He also said GovAI is funded by philanthropic organizations and individual donors, and does not accept financial support from for-profit companies. He said the group's funders "have never exerted any influence on GovAI’s research agenda or topics, and do not instruct researchers in any way," adding that GovAI is "rigorous in ensuring that it does not accept donations that it believes might compromise the neutrality or accuracy of its work."

·      Deborah Raji, an AI research scientist who has worked with the Google Ethical AI team and served as a research fellow at the Partnership on AI (PAI), a nonprofit coalition founded by Facebook, Google, Microsoft, and Amazon.

·      Andrew Selbst, an assistant professor of law at the UCLA School of Law. He previously served as a postdoctoral scholar at the Data & Society Research Institute, which was founded in 2013 with gifts from Microsoft and Microsoft Research.

·      Rediet Abebe, a University of California, Berkeley assistant professor of computer science who co-founded Black in AI in 2017 to increase the presence of Black people in the field of AI. The group’s corporate sponsors included Microsoft, Google, Google’s DeepMind division, and Facebook.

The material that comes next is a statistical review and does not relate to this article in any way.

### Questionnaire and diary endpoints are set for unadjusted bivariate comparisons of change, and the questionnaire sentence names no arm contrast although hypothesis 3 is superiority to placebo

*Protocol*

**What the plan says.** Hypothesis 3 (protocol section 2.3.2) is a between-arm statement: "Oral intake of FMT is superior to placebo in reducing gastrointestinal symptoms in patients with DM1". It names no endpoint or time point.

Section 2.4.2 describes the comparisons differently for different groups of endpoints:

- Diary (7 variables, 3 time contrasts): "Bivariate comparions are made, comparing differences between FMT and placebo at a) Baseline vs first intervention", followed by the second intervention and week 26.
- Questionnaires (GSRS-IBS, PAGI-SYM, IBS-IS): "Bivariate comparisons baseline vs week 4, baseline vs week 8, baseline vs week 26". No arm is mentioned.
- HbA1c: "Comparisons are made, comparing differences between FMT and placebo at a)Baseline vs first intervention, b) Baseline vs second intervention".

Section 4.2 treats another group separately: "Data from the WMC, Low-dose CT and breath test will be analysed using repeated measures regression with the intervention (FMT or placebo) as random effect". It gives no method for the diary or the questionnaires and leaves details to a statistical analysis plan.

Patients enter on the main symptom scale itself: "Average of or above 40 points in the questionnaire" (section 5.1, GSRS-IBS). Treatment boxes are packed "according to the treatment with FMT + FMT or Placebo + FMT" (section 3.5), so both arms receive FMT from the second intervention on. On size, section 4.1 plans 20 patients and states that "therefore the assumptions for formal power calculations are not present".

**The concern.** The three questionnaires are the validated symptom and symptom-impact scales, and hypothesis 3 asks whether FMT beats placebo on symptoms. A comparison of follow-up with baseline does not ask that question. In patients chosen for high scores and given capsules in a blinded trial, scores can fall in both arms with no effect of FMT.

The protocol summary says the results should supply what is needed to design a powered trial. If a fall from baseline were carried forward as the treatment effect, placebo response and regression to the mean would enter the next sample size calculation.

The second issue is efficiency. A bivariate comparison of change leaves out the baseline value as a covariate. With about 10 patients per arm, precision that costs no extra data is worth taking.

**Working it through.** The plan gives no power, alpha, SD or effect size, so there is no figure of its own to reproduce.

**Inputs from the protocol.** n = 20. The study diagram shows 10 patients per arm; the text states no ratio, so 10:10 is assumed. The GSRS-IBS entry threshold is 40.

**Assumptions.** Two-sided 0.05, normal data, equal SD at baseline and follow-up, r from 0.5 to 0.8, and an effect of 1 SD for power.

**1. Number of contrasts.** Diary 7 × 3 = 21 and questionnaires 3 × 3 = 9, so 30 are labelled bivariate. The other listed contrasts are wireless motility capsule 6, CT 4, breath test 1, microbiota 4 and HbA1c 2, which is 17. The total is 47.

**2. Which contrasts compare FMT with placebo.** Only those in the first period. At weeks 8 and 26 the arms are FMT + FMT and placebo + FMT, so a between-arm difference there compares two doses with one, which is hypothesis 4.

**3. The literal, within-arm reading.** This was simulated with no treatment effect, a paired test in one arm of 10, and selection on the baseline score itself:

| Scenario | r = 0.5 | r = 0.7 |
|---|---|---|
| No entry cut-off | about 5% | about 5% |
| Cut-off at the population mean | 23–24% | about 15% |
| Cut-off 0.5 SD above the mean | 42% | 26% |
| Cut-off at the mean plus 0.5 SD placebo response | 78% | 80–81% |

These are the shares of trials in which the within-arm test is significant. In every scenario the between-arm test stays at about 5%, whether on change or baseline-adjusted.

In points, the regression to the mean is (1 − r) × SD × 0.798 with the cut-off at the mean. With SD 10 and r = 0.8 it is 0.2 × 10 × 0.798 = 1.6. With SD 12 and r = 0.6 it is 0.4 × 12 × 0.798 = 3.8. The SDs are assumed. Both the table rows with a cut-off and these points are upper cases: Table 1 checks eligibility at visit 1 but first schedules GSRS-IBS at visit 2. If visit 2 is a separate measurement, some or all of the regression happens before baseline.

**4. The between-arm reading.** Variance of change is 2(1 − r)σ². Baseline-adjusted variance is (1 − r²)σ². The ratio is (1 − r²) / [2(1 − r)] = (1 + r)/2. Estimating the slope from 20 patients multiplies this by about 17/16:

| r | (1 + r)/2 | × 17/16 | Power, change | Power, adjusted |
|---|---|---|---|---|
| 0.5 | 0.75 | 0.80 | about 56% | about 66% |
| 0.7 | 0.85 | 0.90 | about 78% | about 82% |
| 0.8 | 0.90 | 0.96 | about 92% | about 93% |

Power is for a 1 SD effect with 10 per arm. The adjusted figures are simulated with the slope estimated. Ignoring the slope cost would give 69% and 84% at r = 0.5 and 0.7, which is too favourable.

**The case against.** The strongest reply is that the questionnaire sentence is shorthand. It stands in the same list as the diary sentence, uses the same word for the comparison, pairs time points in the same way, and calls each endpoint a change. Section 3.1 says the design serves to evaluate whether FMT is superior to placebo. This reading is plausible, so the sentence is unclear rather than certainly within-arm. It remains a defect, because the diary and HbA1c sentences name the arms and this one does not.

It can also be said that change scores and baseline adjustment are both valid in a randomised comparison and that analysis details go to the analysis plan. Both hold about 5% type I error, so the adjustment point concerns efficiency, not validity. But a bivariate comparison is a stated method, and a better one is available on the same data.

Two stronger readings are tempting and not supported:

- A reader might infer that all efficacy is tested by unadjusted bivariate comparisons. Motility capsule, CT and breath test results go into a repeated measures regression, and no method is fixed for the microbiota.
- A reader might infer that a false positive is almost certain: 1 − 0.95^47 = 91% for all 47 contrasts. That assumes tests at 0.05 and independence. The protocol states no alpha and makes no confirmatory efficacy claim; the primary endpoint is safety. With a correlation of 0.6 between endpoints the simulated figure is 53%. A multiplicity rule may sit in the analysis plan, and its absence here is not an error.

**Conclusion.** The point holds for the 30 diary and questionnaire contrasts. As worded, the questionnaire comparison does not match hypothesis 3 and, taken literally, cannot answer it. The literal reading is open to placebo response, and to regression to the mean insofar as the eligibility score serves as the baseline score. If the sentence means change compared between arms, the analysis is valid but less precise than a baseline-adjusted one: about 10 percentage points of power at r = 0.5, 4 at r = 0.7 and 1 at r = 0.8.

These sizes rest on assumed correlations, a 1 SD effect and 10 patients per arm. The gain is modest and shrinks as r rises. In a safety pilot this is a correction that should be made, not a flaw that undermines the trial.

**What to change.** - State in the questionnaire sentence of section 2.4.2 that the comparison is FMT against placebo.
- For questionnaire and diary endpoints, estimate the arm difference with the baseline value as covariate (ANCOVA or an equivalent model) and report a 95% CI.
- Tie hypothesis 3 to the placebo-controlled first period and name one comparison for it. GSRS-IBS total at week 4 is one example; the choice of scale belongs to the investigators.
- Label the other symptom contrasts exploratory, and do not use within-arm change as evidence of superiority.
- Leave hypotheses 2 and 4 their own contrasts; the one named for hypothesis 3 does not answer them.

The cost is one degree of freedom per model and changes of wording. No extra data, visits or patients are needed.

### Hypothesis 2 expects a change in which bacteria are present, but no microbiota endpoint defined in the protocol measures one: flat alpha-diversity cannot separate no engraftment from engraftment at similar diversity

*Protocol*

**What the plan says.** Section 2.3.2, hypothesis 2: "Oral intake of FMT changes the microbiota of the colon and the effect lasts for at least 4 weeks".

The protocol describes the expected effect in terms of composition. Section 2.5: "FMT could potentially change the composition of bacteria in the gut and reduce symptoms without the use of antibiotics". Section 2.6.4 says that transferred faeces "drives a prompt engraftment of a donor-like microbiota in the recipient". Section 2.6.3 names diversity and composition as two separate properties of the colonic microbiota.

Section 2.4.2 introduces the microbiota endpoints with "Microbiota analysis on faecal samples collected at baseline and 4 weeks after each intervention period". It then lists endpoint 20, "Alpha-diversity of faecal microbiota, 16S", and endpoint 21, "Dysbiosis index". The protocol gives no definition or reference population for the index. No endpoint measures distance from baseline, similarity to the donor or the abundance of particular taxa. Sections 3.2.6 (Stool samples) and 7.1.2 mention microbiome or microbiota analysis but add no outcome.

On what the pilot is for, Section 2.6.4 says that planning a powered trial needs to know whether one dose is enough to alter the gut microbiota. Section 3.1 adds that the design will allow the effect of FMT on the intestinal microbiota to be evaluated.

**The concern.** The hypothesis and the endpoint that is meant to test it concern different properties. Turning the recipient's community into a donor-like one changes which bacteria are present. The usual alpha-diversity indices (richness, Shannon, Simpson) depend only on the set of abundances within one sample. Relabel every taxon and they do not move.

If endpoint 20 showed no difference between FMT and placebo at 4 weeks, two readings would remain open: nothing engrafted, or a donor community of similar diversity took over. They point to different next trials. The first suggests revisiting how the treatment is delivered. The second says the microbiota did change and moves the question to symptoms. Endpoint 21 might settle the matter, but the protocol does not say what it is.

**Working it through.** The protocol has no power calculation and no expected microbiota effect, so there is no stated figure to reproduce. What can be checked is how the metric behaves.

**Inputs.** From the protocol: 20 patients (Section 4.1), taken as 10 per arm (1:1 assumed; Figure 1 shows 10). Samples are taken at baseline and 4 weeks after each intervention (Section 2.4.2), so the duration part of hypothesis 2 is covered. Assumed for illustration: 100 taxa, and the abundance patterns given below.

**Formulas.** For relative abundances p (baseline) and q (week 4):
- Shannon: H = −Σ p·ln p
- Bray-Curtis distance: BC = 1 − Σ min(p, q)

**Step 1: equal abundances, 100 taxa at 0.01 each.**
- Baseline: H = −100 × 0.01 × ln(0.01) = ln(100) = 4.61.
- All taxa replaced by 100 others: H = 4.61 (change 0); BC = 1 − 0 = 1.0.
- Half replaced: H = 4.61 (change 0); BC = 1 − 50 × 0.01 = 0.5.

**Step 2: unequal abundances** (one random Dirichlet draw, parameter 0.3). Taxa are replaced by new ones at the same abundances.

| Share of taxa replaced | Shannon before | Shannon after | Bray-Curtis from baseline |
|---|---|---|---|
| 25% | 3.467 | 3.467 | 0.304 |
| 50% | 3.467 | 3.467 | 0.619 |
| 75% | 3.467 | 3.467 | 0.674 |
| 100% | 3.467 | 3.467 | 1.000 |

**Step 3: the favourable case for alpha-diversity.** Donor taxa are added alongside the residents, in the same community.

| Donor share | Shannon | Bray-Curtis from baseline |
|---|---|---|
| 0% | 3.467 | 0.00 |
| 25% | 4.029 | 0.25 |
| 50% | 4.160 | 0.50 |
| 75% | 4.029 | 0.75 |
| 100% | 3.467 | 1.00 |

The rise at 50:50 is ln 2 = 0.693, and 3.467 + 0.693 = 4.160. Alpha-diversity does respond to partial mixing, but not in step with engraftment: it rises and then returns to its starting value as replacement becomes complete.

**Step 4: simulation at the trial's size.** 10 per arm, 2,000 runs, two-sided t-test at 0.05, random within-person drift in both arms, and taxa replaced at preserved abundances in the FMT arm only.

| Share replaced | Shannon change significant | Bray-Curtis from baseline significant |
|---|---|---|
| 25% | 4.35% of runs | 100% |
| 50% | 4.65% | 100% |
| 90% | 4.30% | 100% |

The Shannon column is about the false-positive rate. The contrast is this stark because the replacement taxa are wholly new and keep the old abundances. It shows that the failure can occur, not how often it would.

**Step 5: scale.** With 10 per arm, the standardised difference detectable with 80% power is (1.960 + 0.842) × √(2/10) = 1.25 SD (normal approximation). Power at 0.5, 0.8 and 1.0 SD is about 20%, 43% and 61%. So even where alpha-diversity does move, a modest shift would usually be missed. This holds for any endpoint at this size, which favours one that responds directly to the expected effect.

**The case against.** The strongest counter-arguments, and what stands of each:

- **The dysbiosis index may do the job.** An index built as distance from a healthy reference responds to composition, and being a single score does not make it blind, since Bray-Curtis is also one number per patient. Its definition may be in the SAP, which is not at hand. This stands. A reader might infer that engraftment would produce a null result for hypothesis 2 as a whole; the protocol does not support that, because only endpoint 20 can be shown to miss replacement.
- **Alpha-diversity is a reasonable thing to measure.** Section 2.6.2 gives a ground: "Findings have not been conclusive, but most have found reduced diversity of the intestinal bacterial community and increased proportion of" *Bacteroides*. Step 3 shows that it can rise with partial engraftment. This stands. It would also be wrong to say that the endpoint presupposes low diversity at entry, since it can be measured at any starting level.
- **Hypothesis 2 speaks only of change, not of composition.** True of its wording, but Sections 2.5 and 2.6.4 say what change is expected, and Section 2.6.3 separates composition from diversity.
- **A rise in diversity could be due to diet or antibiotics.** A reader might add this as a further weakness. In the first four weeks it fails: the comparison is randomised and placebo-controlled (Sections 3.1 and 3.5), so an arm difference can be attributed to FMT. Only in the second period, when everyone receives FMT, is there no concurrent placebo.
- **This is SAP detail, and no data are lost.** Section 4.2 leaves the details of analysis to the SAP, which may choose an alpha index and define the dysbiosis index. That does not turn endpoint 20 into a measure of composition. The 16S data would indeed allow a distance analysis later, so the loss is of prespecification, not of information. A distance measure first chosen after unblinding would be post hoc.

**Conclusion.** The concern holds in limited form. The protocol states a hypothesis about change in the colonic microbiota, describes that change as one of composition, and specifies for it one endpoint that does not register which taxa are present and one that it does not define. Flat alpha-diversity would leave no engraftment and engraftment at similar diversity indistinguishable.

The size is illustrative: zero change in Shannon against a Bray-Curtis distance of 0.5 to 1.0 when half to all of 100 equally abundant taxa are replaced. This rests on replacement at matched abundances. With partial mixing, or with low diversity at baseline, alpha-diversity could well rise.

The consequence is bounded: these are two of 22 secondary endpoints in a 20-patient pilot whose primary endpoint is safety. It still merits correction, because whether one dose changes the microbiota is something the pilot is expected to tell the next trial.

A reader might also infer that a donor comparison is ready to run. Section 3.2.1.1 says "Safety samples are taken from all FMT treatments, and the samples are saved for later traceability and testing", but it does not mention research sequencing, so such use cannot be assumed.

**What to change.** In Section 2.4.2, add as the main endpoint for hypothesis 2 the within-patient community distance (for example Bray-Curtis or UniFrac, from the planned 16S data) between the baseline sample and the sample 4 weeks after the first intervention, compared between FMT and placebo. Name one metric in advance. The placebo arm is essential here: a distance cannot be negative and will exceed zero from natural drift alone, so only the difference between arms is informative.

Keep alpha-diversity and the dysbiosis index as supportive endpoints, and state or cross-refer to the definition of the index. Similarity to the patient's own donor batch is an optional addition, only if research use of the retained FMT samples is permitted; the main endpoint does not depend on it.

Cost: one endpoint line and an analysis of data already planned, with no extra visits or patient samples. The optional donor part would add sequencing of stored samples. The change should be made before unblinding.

·      Ziad Obermeyer, an associate professor of health policy and management at the UC Berkeley School of Public Health. He co-founded Nightingale, a medical AI nonprofit that received a $2 million grant from Eric Schmidt’s investment fund Schmidt Futures. Obermeyer also received a $1 million gift from Mark Zuckerberg’s philanthropy.

·      Ifeoma Ajunwa, an Emory University law professor. She received a $690,000 grant from Microsoft in 2021 for an AI decision-making research program when she was at the University of North Carolina School of Law.

In an emailed comment, Ajunwa said she received an unrestricted gift from Microsoft that “does not come with any obligations to Microsoft whatsoever.” She wrote, “I also firmly believe that academics should make use of industry resources for research that will benefit the public good,” adding that she disagrees with the notion that “academics should have no contact at all with the tech industry and help inform their approach by revealing the ethical and legal implications of the products they are developing.”

·      Ayanna Howard, the dean of the Ohio State University College of Engineering, who served as a visiting researcher at Microsoft Research in 2016.

·      Sarah Myers West, co-executive director of New York University’s AI Now Institute, which launched with funding from Microsoft Research, Google, and DeepMind. (The institute later stopped taking Big Tech funding and has become increasingly critical of Big Tech efforts to shape AI policy.)